“I wasn’t going to buy Renew Your Vows,” I told my wife. “But I couldn’t resist seeing a married Spider-man again.” To which she said, “Why’s that?” “Spider-man’s marriage,” says I, “was the most important thing in comics.” To which, unsurprisingly, she replied, “What?”
Marvel Editor-in-Chief Joe Quesada ended Spider-man’s marriage to Mary-Jane Watson back in 2007. There was no divorce, no death. Quesada wiped it from history, so that it never happened. Such a thing is commonly called a retcon, and comics are full of them. But I believe this is the biggest, and the worst, retcon of them all. Because of two aspects of his character, Spider-man’s marriage was the most important thing in comics.
I consider Spider-man the everyman of Marvel heroes. Amongst an A-list roster of billionaires, super-soldiers and gods, Spider-man is a regular New Yorker who got bit by a spider. Like us, Spider-man struggles to make ends meet, to find a work/life balance, to take care of his loved ones, to just make his life work already. Readers can empathise with Spider-man in ways they can’t empathise with other characters. And nothing proves that more than how Marvel positioned him during the Civil War debate: torn between both sides, just like the readership was.
In the Breakout storyline, there’s an enormous battle in a prison filled with super villains. And the next day, Captain America visits Peter Parker and says, “You didn’t take the day off? You went right from last night to work?” And Peter replies, “Kids need a teacher.” This, to me, is proof positive that Spider-man is the moral heart of the Marvel universe. Captain America is a close second. But it’s easy for a super-soldier to say and do the right thing. He lives for the fight. But Spider-man has to fight the good fight, and then he has to scrape together what’s left and go to work. Teach kids. Put food on the table. And that takes much more heart and much more resolve.
Now here’s where Spider-man’s marriage is important to his character.
Some people think Spider-man’s core is the unacknowledged, awkward, wise-cracking teenager. I believe Spider-man grew into his core when he got older, wiser, and married. Everyone knows Spider-man’s motto is “with great power comes great responsibility”. And I’ve never felt so responsible as I did the day I got married. I became responsible for two people: my wife and myself. I had to provide for her, keep her happy and safe, and I had to look after myself in order to fulfill those duties. A marriage requires responsibility, morality, a hero and an everyman all at once. A marriage is a near-perfect symbol for Spider-man.
Of course, you can be responsible for a partner without marrying them. That said, you can end things with a partner, but you have to divorce a spouse. And I don’t think Spider-man could contemplate divorce, as a character or as a property of a enormous American company. So if Spider-man’s married, it’s a very different kettle of fish. It’s responsibility that he can’t walk away from.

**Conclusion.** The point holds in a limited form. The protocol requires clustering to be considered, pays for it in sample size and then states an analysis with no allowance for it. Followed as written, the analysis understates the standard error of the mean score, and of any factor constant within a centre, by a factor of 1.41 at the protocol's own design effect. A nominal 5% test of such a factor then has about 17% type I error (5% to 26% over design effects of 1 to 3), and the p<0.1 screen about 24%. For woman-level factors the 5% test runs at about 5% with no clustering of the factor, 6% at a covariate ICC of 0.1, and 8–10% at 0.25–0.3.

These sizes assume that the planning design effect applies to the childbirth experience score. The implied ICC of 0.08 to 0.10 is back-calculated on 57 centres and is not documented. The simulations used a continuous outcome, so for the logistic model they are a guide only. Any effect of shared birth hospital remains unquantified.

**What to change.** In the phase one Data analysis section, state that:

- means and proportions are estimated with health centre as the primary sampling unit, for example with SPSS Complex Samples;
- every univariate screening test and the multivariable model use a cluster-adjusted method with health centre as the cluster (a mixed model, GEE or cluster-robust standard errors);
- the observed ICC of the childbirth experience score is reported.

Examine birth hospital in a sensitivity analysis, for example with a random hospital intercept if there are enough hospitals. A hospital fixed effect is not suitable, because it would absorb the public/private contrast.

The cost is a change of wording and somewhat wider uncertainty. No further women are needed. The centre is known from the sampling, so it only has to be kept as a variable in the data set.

So when Spider-man did, in fact, walk away from his marriage, he walked away from that responsibility. Gave up his core. It sent a clear message: a moral heart does not grow or change. Its understanding cannot evolve. A teenager’s idealistic, binary morality is right. A tempered, matured, complicated morality is wrong.
And this undoes Marvel in three ways.
It makes the universe shallow. It removes a nuance of his character and makes the superheroes just a little more interchangeable. There’s one less thing differentiating a guy in spandex with superpowers from the others.
It undermines Spider-man. By giving up his marriage, his purity of heart is blemished. No matter the good he does, he will always be the man who did a deal with the devil.
This undermines the Marvel universe. Spider-man’s stained moral heart undermines other characters when they continue to look at him the same way (because the reader knows he’s not the same). And, not only is the moral heart stained, but it is simplified. It damages their ability to tell stories where right and wrong aren’t clear-cut, because their moral heart willingly gave up on complicated morality in favour of a simplistic one.
I didn’t stop buying comics after Spider-man’s marriage was dissolved. But it wasn’t the same anymore. Comics felt hollow. Lacking. I’d seen dozens of reboots and retcons. But now they had proven a willingness to get a new-issue-one moment by disregarding decades of character and story. When DC announced the New 52, I didn’t have the will or the heart to go through it again. I was done.
Perhaps Spider-man’s marriage wasn’t the most important thing in comics. Perhaps Spider-man’s marriage was just my most important thing in comics. And they retconned it away. That’s why I couldn’t pass on Renew Your Vows; it’s chance to see a married Spider-man again, yes. But it’s also a chance to pretend comics don’t get retconned and erased and reworked over and over.
But it turns out Renew Your Vows contains something even more important than Spider-man’s marriage. But more on that next time.